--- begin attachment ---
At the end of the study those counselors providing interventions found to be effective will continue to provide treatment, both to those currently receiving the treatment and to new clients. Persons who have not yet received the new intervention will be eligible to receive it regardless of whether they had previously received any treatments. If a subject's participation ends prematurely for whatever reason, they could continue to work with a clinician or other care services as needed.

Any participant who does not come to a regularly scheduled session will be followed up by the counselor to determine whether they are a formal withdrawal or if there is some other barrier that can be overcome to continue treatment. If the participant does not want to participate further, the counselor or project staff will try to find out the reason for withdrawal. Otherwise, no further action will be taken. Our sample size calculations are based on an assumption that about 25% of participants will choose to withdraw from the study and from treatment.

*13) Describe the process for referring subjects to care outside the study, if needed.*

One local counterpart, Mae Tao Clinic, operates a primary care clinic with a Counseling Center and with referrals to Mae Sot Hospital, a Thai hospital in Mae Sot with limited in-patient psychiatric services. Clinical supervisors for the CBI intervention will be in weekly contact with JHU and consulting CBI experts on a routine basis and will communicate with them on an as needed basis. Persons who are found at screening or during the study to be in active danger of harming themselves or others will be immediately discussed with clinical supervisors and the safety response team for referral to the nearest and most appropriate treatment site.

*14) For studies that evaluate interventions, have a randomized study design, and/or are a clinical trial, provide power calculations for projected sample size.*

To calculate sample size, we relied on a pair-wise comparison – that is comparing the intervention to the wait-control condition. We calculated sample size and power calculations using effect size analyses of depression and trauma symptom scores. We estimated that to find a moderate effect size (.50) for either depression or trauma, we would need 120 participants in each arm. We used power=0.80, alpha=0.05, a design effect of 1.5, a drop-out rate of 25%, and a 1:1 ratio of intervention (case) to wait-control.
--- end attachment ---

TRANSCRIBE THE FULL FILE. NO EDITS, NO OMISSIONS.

At the end of the study those counselors providing interventions found to be effective will continue to provide treatment, both to those currently receiving the treatment and to new clients. Persons who have not yet received the new intervention will be eligible to receive it regardless of whether they had previously received any treatments. If a subject's participation ends prematurely for whatever reason, they could continue to work with a clinician or other care services as needed.

Any participant who does not come to a regularly scheduled session will be followed up by the counselor to determine whether they are a formal withdrawal or if there is some other barrier that can be overcome to continue treatment. If the participant does not want to participate further, the counselor or project staff will try to find out the reason for withdrawal. Otherwise, no further action will be taken. Our sample size calculations are based on an assumption that about 25% of participants will choose to withdraw from the study and from treatment.

*13) Describe the process for referring subjects to care outside the study, if needed.*

One local counterpart, Mae Tao Clinic, operates a primary care clinic with a Counseling Center and with referrals to Mae Sot Hospital, a Thai hospital in Mae Sot with limited in-patient psychiatric services. Clinical supervisors for the CBI intervention will be in weekly contact with JHU and consulting CBI experts on a routine basis and will communicate with them on an as needed basis. Persons who are found at screening or during the study to be in active danger of harming themselves or others will be immediately discussed with clinical supervisors and the safety response team for referral to the nearest and most appropriate treatment site.

*14) For studies that evaluate interventions, have a randomized study design, and/or are a clinical trial, provide power calculations for projected sample size.*

To calculate sample size, we relied on a pair-wise comparison – that is comparing the intervention to the wait-control condition. We calculated sample size and power calculations using effect size analyses of depression and trauma symptom scores. We estimated that to find a moderate effect size (.50) for either depression or trauma, we would need 120 participants in each arm. We used power=0.80, alpha=0.05, a design effect of 1.5, a drop-out rate of 25%, and a 1:1 ratio of intervention (case) to wait-control.